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APEX public engagement projects funded in 2021

We have provided grants of up to £10,000 to APEX Award holders to run exciting and innovative public engagement activities based on their APEX Award projects. Please get in touch with us if you have any questions about public engagement or any of the projects.

Projects funded in 2021

Information sharing: structures and strategies
Tensors: a powerful way to compute
Mammal whiskers: investigating animal sensing using biology, maths and robots
Mutating machines: what engineers can learn from the natural world
Using diamond to fight fungus in space
Perfect match

Information sharing: structures and strategies

Dr Brian Ball - New College of the Humanities

A person using a smartphoneThe team will explore how misinformation spreads through technology. 

Dr Brian Ball’s project will explore how to facilitate individual and group knowledge through the appropriate deployment of information sharing technologies. The research team will bring together a diverse group of stakeholders through a series of workshops to explore how misinformation spreads and what strategies can be used to encourage reasonable opinions across social networks.

The team will run public workshops to present their findings and engage public discussion around the themes of the project. In addition, they will develop interactive online resources and questionnaires, alongside a supporting series on YouTube to engage a larger audience.

“We hope to disseminate our findings around the dynamics of information and opinion in social networks to those who are in a position to implement solutions that rely on them; and to form connections with such stakeholder representatives, so as to gather information from them, and co-produce knowledge and understanding of the ecosystem of information sharing networks."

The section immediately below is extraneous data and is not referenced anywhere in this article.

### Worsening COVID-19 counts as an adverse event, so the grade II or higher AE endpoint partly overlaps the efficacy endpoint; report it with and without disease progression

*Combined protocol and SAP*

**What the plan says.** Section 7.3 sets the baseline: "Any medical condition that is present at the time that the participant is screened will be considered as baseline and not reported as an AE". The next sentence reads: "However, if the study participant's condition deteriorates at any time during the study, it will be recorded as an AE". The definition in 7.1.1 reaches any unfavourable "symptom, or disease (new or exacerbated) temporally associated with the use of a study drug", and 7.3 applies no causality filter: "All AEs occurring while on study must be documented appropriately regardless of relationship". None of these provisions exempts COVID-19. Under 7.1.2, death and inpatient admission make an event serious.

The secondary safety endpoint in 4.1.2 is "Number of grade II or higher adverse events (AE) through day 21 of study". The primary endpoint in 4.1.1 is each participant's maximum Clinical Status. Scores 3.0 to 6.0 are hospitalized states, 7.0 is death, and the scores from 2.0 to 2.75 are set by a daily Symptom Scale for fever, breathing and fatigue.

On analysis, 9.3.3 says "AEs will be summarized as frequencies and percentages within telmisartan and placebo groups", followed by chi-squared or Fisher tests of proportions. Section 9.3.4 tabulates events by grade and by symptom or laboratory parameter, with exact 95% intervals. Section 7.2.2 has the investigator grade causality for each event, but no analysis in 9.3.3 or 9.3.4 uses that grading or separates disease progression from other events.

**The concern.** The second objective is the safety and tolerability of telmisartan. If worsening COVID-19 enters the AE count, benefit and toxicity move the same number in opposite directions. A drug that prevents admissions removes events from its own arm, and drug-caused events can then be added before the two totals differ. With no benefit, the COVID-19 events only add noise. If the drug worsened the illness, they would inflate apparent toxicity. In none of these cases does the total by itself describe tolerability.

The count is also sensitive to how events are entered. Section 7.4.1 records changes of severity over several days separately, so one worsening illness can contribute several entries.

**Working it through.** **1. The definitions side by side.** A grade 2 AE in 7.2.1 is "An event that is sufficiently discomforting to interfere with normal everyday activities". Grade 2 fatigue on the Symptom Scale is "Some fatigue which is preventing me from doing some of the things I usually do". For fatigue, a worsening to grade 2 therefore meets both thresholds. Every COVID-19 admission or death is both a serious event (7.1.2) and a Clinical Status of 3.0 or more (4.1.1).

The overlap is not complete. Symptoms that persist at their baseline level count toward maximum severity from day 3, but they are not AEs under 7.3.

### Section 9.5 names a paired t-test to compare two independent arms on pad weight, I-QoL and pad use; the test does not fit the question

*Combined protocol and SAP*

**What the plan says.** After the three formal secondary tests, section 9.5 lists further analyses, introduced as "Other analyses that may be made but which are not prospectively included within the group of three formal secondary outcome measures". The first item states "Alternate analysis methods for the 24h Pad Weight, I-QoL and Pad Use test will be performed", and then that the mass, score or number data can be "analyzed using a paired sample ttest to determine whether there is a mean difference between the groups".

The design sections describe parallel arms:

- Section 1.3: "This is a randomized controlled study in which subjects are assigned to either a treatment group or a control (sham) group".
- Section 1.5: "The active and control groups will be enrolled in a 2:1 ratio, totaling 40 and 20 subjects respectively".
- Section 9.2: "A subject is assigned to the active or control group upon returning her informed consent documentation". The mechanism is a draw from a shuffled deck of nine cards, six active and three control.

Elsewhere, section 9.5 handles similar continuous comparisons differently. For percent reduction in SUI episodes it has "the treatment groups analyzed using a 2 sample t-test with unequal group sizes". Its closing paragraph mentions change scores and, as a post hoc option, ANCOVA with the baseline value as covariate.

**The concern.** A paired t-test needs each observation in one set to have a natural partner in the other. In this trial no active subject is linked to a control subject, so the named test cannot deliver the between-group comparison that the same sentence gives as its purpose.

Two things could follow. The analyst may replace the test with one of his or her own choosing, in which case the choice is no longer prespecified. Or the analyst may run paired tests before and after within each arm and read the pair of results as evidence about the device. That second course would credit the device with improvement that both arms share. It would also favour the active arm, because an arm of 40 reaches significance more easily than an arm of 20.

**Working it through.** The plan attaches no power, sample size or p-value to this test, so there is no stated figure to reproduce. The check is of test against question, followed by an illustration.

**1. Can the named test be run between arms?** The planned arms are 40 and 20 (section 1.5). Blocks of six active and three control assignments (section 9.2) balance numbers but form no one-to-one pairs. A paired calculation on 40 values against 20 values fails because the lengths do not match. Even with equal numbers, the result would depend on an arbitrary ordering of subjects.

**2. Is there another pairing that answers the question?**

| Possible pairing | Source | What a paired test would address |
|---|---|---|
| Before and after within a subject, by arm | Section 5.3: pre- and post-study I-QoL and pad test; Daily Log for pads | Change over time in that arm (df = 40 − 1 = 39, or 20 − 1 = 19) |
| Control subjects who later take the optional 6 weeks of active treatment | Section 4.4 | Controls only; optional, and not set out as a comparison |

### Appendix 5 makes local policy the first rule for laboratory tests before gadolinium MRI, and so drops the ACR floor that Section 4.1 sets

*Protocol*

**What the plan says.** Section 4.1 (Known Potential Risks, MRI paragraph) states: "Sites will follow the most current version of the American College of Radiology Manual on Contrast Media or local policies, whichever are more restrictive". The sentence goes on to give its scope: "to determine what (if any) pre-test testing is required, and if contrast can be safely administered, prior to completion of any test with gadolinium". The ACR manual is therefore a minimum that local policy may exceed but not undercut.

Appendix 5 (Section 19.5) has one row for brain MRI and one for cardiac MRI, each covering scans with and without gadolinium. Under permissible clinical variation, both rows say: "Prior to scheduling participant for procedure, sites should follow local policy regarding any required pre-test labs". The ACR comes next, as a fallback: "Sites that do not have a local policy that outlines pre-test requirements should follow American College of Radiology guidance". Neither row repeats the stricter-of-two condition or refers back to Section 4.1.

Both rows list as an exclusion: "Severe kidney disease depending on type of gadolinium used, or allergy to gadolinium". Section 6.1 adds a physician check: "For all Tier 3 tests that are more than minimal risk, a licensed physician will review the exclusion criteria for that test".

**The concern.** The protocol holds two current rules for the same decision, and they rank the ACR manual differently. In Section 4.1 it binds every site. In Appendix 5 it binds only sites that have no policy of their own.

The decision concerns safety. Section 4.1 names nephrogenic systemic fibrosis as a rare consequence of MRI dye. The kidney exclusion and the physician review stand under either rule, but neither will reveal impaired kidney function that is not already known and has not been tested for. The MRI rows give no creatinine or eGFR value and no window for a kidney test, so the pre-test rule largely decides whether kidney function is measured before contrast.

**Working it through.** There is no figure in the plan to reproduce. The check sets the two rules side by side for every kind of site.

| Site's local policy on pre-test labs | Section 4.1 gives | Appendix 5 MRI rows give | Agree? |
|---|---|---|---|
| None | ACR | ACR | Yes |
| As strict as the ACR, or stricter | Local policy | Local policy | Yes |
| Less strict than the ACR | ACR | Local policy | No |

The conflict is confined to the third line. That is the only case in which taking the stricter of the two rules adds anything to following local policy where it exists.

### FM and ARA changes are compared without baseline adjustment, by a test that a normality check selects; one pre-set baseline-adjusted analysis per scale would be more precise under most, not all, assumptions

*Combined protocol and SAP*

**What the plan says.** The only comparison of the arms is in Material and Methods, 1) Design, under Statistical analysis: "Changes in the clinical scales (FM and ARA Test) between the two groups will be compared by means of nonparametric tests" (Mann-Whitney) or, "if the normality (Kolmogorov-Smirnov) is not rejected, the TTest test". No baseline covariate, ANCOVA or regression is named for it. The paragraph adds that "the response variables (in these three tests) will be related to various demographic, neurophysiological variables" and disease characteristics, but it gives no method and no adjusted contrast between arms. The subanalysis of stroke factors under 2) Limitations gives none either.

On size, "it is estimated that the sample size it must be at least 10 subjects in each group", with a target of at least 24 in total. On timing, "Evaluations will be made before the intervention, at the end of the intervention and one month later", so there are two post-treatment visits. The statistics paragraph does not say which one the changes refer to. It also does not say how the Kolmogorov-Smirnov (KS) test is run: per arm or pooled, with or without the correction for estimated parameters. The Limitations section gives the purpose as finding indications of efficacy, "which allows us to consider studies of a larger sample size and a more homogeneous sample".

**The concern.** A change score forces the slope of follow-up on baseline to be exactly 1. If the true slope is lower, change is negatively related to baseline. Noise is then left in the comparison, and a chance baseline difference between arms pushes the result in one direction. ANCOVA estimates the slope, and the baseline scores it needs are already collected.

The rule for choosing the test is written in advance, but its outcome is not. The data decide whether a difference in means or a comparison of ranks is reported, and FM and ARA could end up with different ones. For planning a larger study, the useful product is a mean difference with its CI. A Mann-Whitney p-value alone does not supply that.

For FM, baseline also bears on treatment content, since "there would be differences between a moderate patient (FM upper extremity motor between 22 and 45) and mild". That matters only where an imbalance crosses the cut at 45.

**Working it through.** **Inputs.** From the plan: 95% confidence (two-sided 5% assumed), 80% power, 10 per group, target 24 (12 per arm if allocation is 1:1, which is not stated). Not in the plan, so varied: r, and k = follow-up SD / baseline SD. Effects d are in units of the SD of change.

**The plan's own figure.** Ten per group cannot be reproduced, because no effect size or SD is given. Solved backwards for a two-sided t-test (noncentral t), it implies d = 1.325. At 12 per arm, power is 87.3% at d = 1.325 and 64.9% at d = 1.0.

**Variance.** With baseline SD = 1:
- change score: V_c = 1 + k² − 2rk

Tensors: a powerful way to compute

Professor Hazel Cox– University of Sussex

A group of school children at  Brighton Wonderfest 2019The team will design a new interactive hands-on game for all ages to explain the mathematic technique that will be used to solve quantum chemistry problems. 

Professor Hazel Cox’s project aims to demonstrate the importance of fundamental science by exploring key mathematical concepts used in computational chemistry and engineering to show how computers can be used to answer complex problems.

The team will design an interactive hands-on game, create a masterclass for year 12 and 13 students and produce a series of videos for social media exploring mathematical techniques and algorithms prevalent in science and engineering.

“By the end of the project, we hope the engaged public will have a better appreciation of the importance of fundamental science (which can often seem remote from the real world) in the development of new science and technological advances, and a better understanding of the ways in which we can use computers to store information and solve problems.”

Mammal whiskers: investigating animal sensing using biology, maths and robots

Dr Robyn Grant – Manchester Metropolitan University

SealThe team will explore the mechanics of whiskers in mammals. 

Dr Robyn Grant’s project will explore the effect of whisker shape on whisker mechanics using novel mathematical algorithms. The team will share their research with members of the public to raise awareness of the diversity of scientific research, as well as to stimulate curiosity and understanding of the natural world.

During the project, the research team will run a comprehensive workshop series on animal sensing for primary school children across the UK. They will also produce a comic book and virtual careers sessions to demonstrate how an understanding of the natural world can inspire art, design and new technology.

“We will demonstrate in our project that science and scientists are important in everyday life, from working in zoos to designing robots. We hope that this will be a highly effective way of encouraging awareness of science among children.”